She was 80 that day, nearly 81, and walked the narrow way with ease. These old streets were tight and originally made for carriages. It was amazing they were still in use, like history leading the way to tomorrow.
Her destination was the church, as tall as the purple sky and as old as the stone street beneath her feet. Its spires reached only up, but seemed to extend all around and into every home in the building's shadow. Three men of her family worked there: two as priests, one as a worshiper.
She passed familiar places on her way. So many nations had come to join with this one in those days. The signs on the shop doors were in many languages, some in the words of this land, others in Sanskrit and Gaelic and symbols she could not identify, but understood clearly because she'd been in each of these places many times.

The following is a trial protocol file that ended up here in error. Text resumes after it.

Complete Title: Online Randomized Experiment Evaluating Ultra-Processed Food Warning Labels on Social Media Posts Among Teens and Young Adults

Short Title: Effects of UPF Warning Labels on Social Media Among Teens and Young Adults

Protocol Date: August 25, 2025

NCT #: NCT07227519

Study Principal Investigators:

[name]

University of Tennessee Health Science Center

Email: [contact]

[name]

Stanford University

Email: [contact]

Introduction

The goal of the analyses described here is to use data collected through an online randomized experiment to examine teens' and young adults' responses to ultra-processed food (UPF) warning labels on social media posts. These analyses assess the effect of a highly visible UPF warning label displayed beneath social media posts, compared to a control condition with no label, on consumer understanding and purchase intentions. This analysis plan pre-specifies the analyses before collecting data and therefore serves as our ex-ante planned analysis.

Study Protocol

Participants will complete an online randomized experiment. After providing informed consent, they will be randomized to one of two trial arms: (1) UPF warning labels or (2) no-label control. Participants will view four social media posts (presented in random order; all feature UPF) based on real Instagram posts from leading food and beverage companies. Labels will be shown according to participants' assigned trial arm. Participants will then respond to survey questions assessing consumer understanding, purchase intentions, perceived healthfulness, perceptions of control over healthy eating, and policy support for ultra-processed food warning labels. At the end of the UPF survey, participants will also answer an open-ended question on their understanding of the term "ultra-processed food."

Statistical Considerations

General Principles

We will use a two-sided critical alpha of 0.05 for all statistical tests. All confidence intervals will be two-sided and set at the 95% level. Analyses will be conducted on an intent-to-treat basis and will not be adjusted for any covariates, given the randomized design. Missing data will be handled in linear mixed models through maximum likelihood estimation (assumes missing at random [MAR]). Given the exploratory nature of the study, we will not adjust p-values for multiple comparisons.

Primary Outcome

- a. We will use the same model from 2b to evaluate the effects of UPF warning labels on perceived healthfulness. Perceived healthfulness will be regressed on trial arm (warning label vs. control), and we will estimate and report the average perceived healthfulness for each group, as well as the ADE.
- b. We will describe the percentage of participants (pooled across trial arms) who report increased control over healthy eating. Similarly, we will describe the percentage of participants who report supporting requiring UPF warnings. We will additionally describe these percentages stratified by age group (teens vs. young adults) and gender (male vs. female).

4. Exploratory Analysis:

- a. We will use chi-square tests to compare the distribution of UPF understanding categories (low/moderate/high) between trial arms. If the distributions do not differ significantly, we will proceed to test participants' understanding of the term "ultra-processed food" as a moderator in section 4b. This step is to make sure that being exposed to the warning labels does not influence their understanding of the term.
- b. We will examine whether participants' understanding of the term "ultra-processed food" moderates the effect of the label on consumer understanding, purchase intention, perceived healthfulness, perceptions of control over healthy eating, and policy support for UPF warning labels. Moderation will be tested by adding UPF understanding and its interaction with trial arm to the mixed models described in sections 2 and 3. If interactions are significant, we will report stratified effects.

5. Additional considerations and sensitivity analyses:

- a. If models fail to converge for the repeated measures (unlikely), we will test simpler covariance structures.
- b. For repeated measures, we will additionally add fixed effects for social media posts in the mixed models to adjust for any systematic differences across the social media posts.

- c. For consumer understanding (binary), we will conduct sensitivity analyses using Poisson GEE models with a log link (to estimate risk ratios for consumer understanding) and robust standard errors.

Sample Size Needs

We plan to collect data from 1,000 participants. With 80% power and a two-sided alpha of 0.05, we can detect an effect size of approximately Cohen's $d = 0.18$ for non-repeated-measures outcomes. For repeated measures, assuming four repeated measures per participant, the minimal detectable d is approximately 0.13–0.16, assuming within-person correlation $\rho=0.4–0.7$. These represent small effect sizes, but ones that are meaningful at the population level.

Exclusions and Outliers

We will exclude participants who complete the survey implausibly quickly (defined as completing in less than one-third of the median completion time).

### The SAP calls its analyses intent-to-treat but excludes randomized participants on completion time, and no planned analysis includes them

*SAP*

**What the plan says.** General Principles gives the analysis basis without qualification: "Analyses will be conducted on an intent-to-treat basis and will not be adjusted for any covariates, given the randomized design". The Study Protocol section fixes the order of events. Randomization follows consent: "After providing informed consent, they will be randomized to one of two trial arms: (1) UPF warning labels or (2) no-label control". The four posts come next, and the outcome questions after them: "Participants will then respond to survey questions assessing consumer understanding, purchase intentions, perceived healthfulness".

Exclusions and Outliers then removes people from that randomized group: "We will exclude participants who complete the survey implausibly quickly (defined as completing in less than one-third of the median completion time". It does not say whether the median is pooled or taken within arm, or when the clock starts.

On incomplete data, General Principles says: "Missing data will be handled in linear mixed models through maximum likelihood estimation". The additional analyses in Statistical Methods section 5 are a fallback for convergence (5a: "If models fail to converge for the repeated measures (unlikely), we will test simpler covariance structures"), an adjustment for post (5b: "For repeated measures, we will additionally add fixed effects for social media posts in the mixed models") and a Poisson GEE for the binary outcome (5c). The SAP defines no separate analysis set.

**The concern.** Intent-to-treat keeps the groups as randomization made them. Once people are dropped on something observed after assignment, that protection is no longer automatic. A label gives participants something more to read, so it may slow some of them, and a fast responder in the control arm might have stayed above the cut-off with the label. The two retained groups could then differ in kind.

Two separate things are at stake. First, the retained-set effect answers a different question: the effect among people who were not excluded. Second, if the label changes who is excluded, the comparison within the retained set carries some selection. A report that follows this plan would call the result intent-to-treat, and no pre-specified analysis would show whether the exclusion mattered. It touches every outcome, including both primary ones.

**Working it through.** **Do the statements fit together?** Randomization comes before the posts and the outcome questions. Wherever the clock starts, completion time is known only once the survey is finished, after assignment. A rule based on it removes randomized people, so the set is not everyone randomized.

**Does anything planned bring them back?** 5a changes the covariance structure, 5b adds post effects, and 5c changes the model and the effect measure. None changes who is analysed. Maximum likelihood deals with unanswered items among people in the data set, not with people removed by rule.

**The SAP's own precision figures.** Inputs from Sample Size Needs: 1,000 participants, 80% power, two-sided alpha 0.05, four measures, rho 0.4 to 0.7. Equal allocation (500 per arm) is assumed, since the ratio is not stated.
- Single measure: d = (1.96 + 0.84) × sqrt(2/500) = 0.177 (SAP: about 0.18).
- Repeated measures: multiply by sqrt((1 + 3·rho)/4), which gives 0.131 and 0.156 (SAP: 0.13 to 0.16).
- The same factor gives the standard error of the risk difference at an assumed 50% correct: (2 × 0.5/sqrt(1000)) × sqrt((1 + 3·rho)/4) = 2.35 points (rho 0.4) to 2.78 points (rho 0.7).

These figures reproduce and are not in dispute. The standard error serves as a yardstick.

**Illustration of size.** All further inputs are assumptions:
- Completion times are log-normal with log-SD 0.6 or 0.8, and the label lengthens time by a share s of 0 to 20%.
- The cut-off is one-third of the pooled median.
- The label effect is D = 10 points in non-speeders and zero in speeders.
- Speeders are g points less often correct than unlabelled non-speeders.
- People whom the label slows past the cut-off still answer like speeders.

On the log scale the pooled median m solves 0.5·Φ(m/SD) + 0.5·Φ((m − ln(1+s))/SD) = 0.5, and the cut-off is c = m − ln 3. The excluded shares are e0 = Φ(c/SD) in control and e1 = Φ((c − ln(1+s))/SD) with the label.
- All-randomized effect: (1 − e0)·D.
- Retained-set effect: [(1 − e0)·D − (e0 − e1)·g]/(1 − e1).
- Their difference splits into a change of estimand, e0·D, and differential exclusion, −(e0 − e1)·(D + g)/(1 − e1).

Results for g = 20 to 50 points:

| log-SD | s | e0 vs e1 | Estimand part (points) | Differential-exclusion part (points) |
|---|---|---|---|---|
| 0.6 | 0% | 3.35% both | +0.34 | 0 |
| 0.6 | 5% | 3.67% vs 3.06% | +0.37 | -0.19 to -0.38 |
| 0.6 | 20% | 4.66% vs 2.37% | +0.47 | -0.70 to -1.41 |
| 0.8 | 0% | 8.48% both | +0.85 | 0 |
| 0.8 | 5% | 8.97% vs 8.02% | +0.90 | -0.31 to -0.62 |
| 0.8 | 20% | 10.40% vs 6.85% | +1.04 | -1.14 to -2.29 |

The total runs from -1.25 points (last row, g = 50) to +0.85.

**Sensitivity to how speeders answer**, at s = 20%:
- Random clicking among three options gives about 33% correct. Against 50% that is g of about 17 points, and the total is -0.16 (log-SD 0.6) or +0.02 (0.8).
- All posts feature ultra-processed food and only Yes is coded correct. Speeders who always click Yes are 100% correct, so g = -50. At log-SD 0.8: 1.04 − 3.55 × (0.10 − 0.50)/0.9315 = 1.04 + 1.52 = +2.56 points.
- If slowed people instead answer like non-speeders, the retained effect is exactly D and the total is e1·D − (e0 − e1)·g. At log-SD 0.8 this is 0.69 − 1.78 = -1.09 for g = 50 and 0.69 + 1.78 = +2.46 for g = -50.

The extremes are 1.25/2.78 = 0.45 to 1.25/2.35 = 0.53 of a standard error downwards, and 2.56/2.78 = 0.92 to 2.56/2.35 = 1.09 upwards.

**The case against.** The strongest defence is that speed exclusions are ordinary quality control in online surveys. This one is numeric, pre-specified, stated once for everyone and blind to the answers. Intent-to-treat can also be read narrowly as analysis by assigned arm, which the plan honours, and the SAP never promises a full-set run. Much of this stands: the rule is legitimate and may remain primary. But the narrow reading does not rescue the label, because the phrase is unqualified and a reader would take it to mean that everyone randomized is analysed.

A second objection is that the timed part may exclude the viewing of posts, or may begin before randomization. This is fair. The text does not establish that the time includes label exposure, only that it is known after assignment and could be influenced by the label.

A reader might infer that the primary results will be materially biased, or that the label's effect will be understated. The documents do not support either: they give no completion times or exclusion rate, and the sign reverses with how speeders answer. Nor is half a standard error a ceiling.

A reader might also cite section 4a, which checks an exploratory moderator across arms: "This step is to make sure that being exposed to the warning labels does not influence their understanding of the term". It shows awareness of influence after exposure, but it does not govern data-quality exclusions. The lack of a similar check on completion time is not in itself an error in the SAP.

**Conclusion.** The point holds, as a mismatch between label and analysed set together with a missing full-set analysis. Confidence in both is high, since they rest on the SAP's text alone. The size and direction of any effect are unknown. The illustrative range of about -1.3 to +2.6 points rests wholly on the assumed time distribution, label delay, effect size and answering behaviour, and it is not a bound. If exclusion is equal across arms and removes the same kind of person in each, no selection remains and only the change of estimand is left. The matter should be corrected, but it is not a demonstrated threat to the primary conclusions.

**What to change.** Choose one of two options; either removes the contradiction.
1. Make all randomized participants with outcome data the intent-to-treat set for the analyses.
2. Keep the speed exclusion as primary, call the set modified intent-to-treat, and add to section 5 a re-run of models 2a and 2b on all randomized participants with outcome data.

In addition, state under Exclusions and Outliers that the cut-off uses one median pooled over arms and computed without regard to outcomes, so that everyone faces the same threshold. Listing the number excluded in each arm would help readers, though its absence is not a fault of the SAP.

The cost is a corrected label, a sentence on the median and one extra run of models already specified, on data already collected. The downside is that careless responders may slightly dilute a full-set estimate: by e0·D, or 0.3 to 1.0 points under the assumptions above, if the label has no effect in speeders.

Some sold pastries, others artwork and musical instruments, kites. One took in many items and gave them all away. It stayed in business for reasons that were hard to explain, but the more they gave away, the more they had.
She was a stone's throw from the cathedral when she began to think about her life. She'd lived many years so far, and had the sensation recently of being carried through them all. Her knees did not give out. Her steps were strong. She'd lived eight decades but had eyes like a child, filled with wonder. Each day was a new beginning. Each turn around a corner brought a new adventure. She looked forward to the coming day.
She was old. The church was older. In its lifetime it had changed more than she had. The faith at one time divided up into clusters, tiny groups of parishioners who believed one small thing over another small thing another group believed. But in these days the church was one united body. There was no place for discord, only worship, and no division, only reasons to sit together and pray.
She entered the building at the far end, as always overwhelmed by the amount of gold there. It sang like the sky and glimmered with its own light.
"Welcome," said a priest.